Baseball Bonanza

Baseball Bonanza awaits free agents

SINCE MAJOR-LEAGUE baseball’s re-entry draft last November, 15 free agents have signed contracts worth more than $55-million. Even Ted Turner, the free- spending Atlanta Brave owner, might consider $55-million to be a lot of money, but it could be a pittance compared with the kind of loot that may be in store for players entering the 1985 free- agent market. Many of the players eligible for free agency after the coming season will sign new contracts with their clubs before reaching the re- entry draft, but there are at least 100 players at the moment who are in a position to leave their current employers next November.

And many of the names are impressive. Consider these high- profile players and the salaries they could command: Shortstops Ozzie Smith of the St. Louis Cardinals and Garry Templeton of the San Diego Padres; catchers Carlton Fisk of the Chicago White Sox, Darrell Porter of the Cardinals and Butch Wynegar of the New York Yankees; outfielders Willie Wilson of the Kansas City Royals, Kirk Gibson of the Detroit Tigers, Dave Parker of the Cincinnati Reds and Jim Rice of the Boston Red Sox; infielders Rod Carew and Bobby Grich of the California Angels, Ken Oberkfell of the Braves and Al Oliver of the Philadelphia Phillies; pitchers Nolan Ryan, Bob Knepper and Joe Niekro of the Houston Astros, Phil Niekro of the Yankees, Scott McGregor of the Baltimore Orioles, Geoff Zahn of the Angels, Larry McWilliams of the Pittsburgh Pirates, Willie Hernandez and Aurelio Lopez of the Tigers, Al Holland of the Phillies, Bob Stanley of the Red Sox and Bill Caudill of the Toronto Blue Jays.

And speaking of Caudill, don’t be surprised if he files for arbitration against the Jays later this month. The Braves had no interest in re-signing utility man Jerry Royster, and they make no attempts to camouflage why. “He’s too old,” Atlanta spokesman Doak Ewing said.BASEBALL Bonanza awaits free agentsBASEBALL Bonanza awaits free agents

Royster is 32 but, according to the Padres, that’s young. That’s why they signed him. The Padres are on a senior-citizens kick. They seem determined to become the Wheeze Kids West by establishing an old folks home. They already own Graig Nettles, 40, Steve Garvey, 36, Kurt Bevacqua, 37, Champ Summers, 36, and Rich Gossage, 33.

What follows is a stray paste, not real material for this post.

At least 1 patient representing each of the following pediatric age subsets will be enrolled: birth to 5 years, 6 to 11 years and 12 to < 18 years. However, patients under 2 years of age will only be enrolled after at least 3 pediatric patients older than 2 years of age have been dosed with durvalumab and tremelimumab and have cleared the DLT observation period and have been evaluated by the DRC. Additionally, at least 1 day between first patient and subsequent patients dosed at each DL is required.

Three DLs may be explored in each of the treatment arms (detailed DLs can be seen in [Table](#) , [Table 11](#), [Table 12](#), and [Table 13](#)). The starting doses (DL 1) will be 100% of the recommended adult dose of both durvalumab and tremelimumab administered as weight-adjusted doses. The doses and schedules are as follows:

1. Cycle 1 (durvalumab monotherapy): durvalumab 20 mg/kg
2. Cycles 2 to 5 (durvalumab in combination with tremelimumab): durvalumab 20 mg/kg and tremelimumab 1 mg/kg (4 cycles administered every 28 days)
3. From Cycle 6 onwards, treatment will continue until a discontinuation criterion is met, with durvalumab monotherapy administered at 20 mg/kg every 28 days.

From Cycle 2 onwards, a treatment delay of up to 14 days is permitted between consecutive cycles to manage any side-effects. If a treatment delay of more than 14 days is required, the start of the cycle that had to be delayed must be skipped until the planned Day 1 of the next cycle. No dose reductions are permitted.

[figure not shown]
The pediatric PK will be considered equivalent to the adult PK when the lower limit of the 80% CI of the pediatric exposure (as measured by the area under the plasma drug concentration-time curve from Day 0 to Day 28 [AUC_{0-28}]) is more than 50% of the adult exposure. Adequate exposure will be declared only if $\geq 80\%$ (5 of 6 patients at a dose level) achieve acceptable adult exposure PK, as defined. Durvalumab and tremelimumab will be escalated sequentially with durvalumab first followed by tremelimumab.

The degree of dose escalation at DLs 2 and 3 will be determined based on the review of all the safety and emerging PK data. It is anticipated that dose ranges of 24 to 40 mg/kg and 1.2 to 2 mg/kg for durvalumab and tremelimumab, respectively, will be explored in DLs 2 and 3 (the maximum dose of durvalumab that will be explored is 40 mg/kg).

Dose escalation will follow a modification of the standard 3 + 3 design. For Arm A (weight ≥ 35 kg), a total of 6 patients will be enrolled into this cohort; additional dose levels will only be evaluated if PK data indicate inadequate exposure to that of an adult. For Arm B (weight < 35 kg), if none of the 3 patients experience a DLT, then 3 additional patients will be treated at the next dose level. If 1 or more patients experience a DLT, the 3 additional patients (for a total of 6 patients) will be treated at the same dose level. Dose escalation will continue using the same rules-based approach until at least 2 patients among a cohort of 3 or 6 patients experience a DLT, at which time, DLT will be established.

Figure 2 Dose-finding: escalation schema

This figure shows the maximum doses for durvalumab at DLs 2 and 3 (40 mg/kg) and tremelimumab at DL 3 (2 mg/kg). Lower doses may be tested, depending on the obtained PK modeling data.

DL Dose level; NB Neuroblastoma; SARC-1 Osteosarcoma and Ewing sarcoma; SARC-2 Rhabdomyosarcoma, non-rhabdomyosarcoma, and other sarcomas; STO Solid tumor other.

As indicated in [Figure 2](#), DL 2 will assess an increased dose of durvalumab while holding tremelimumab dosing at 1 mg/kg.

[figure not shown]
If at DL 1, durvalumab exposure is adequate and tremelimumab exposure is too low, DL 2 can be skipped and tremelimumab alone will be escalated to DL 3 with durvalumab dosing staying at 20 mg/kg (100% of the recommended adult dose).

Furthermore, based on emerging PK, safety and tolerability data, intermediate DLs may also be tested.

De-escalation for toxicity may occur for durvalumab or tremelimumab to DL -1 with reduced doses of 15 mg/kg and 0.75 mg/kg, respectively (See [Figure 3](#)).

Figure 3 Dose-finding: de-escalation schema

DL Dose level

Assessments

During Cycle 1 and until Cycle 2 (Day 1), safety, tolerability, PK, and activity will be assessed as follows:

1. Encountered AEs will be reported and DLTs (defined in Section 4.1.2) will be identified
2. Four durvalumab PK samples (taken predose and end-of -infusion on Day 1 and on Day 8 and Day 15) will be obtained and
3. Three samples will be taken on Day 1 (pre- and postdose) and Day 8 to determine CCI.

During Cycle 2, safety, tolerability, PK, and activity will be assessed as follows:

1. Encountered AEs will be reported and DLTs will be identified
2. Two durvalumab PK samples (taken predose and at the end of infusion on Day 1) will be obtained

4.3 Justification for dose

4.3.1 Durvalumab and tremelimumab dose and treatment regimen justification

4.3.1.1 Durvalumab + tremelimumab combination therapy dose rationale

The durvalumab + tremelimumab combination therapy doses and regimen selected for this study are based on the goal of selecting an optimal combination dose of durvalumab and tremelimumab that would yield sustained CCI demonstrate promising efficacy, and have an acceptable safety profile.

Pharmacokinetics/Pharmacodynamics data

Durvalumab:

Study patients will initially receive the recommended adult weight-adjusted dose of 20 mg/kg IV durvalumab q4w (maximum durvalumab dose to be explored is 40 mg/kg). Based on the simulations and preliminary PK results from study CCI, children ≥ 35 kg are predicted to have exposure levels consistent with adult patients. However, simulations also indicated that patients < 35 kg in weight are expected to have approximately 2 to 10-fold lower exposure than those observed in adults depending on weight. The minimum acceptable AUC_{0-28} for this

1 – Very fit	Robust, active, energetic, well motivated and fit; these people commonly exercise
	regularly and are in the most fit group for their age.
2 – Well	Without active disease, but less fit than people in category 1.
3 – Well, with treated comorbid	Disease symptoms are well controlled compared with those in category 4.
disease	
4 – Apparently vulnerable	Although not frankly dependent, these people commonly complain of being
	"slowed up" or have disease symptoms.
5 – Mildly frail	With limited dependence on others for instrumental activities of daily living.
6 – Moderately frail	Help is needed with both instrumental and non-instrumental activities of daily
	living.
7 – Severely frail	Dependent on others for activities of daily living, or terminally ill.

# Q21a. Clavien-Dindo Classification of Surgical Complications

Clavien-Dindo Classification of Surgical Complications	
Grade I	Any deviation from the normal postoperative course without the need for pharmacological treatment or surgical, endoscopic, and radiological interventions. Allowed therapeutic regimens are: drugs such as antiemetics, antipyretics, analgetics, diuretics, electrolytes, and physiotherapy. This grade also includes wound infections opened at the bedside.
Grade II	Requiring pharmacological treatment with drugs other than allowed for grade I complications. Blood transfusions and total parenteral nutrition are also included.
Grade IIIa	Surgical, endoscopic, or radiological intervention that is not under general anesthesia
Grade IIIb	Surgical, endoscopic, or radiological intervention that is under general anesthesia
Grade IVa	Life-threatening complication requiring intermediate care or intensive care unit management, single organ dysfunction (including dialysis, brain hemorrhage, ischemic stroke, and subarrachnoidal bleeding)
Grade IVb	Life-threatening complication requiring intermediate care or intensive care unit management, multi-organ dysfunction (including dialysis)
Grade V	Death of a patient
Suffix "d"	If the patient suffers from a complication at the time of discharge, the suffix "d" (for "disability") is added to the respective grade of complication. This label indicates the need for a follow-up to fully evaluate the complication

Now, insiders tell us that the Padres are negotiating to sign a couple of outfielders who other clubs have written off as ancient history – 39- year-old journeyman Jay Johnstone and 37-year-old Al Bumbry. Has Jay pitcher Luis Leal’s knee tendinitis flared up? Leal missed a few starts in the Venezuelan League recently and his club there says tendinitis is the reason. But the Jays think that may be an excuse to calm the natives. They say their plan from the outset was to give Leal a light workload in winter ball so that he won’t be tired in the dog days of August and September. On the subject of Jay pitchers, Jim Acker says he isn’t sure if he can be classified as one. “I have no idea what they plan to do with me,” says Acker, whose Toronto contract has expired. “I really can’t worry about it. I know we have 12 major-league pitchers and can only afford to go with nine or 10.

That may leave me out, but it’s not my decision. Hey, I’m just glad when I wake up in the morning.” You can classify this as meaningless, but the Montreal Expos have reached agreement on a new contract with free-agent Miguel Dilone. Look for an announcement soon. . . . The Expos would like to sign free-agent pitcher Bruce Kison. The Jays have also expressed mild interest in Kison. . . . Jay pitcher Bryan Clark on his lifestyle in Venezuela: “I only leave my hotel room to play ball. It’s not safe to go out. You could get shot.” . . . Free-agent reliever Rollie Fingers says he has reason to believe that the Oakland A’s, for whom he starred in the 1970s, are interested in re- signing him.

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